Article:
There are no active references in this article.
A spreading deciduous shrub, usually 10 to 20 ft high, but said sometimes to be up to 30 ft; young shoots and leaf-stalks slightly downy. Leaves pinnate, with thirteen to seventeen leaflets which are oblong-ovate to lanceolate, long and slenderly pointed, 2 to 4 in. long, doubly toothed, stellately downy beneath but often only slightly so. Flowers white, 1⁄4 in. wide, produced densely in fine, often pyramidal panicles up to and over 12 in. long, during July.
Native of Central and Western China, introduced by E. H. Wilson in 1908. It is closely akin to S. tomentosa but superior to that species which differs in the hairs beneath the leaves being simple (not clustered). S. arborea has also a shorter calyx-tube and longer stamens. It is the finest of the genus and may be pruned every winter. It likes a good loamy soil and gives finer panicles if top-dressed with manure occasionally.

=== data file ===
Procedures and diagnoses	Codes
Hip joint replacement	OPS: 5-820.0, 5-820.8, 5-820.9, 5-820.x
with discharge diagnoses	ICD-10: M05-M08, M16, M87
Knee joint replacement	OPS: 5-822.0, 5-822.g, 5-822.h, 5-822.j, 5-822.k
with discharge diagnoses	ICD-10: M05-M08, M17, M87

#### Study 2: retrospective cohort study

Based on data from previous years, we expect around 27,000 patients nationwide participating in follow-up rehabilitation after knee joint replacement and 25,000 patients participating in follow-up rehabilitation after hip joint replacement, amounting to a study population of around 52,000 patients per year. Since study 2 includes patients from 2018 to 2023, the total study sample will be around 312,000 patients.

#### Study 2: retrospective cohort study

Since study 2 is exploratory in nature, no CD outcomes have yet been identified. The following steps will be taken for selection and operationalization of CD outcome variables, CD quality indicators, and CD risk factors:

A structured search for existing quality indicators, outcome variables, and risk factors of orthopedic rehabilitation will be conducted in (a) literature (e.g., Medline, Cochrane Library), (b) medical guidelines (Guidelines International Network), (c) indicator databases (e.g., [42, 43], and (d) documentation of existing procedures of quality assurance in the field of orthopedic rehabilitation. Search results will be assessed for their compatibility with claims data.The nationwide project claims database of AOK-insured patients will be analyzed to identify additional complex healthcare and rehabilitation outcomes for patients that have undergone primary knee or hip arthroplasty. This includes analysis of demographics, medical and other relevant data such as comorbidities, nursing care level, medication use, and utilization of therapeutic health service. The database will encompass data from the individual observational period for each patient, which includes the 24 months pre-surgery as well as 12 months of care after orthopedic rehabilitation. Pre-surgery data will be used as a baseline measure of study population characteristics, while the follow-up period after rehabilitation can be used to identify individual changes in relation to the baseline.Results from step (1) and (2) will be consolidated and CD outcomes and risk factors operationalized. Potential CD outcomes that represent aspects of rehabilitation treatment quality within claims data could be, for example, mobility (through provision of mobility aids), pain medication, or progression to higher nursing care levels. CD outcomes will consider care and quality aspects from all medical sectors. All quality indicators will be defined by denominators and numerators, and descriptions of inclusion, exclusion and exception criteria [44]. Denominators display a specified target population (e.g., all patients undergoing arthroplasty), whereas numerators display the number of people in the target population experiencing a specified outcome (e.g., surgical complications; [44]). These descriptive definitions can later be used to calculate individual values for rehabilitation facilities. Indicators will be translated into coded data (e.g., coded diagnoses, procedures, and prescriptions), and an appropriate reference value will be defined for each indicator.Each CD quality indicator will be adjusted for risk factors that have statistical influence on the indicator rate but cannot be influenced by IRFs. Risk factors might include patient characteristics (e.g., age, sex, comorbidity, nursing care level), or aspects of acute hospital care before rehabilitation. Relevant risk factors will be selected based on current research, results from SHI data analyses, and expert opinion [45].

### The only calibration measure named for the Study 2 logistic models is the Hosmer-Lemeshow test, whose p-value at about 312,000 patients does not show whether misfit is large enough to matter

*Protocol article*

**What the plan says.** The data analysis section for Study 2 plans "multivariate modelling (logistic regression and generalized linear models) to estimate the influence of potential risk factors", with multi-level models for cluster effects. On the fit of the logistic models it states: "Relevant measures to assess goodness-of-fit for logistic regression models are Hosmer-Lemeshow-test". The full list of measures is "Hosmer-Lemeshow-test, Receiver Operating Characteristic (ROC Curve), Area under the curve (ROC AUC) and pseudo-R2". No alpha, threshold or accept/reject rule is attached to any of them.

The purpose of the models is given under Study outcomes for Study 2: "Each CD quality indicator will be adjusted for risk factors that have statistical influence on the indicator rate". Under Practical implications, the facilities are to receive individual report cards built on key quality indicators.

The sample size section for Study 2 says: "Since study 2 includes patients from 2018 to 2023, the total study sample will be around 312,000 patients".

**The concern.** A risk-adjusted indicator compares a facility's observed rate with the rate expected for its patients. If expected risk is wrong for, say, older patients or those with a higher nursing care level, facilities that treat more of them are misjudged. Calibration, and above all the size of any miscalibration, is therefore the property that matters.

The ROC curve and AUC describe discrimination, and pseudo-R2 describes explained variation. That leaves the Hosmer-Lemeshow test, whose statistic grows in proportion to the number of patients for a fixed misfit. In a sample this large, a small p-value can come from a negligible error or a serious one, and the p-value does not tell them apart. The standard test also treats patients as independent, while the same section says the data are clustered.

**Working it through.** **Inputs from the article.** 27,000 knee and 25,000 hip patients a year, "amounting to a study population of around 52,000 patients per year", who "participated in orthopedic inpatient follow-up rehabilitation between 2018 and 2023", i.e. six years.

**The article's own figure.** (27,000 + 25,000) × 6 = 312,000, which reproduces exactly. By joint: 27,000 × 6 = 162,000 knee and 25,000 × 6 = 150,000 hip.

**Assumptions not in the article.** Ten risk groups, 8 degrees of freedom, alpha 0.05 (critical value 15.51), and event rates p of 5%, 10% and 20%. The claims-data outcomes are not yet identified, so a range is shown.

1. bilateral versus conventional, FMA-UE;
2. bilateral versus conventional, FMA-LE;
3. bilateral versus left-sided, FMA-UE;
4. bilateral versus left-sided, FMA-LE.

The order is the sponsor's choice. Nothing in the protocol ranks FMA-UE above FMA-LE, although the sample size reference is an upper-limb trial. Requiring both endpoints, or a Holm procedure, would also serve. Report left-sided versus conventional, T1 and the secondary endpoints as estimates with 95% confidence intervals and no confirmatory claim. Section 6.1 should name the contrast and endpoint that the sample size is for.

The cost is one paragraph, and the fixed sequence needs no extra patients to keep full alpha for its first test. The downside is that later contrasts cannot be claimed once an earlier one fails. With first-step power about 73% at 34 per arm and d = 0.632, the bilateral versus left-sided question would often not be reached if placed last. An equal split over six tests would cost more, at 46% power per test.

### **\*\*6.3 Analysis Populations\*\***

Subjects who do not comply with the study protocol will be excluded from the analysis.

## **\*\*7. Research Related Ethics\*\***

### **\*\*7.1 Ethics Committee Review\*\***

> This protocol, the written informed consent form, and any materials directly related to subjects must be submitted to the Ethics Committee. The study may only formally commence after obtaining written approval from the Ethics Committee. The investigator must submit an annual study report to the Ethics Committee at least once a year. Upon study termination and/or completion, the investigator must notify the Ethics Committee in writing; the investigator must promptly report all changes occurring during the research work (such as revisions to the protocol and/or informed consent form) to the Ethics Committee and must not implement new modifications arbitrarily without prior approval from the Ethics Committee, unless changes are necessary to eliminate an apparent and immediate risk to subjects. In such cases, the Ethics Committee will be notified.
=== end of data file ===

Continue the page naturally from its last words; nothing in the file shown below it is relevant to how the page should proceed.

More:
Spiraea arborea var. glabrata (Schneid.) Bean